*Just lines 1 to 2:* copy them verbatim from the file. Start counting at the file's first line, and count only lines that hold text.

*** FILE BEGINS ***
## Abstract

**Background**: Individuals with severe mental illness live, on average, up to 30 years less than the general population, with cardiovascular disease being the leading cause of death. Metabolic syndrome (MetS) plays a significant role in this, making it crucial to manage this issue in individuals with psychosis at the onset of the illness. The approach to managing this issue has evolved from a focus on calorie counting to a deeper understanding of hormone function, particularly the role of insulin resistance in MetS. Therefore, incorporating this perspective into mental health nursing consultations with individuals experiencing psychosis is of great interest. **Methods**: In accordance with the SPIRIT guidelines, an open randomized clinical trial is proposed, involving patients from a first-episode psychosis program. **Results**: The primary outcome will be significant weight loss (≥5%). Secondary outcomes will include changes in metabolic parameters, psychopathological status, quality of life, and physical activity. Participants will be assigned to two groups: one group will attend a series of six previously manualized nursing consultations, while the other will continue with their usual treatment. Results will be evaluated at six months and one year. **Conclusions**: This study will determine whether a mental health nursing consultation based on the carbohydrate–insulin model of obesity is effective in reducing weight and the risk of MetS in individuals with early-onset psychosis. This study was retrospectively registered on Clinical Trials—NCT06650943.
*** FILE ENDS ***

## Abstract

**Background**: Individuals with severe mental illness live, on average, up to 30 years less than the general population, with cardiovascular disease being the leading cause of death. Metabolic syndrome (MetS) plays a significant role in this, making it crucial to manage this issue in individuals with psychosis at the onset of the illness. The approach to managing this issue has evolved from a focus on calorie counting to a deeper understanding of hormone function, particularly the role of insulin resistance in MetS. Therefore, incorporating this perspective into mental health nursing consultations with individuals experiencing psychosis is of great interest. **Methods**: In accordance with the SPIRIT guidelines, an open randomized clinical trial is proposed, involving patients from a first-episode psychosis program. **Results**: The primary outcome will be significant weight loss (≥5%). Secondary outcomes will include changes in metabolic parameters, psychopathological status, quality of life, and physical activity. Participants will be assigned to two groups: one group will attend a series of six previously manualized nursing consultations, while the other will continue with their usual treatment. Results will be evaluated at six months and one year. **Conclusions**: This study will determine whether a mental health nursing consultation based on the carbohydrate–insulin model of obesity is effective in reducing weight and the risk of MetS in individuals with early-onset psychosis. This study was retrospectively registered on Clinical Trials—NCT06650943.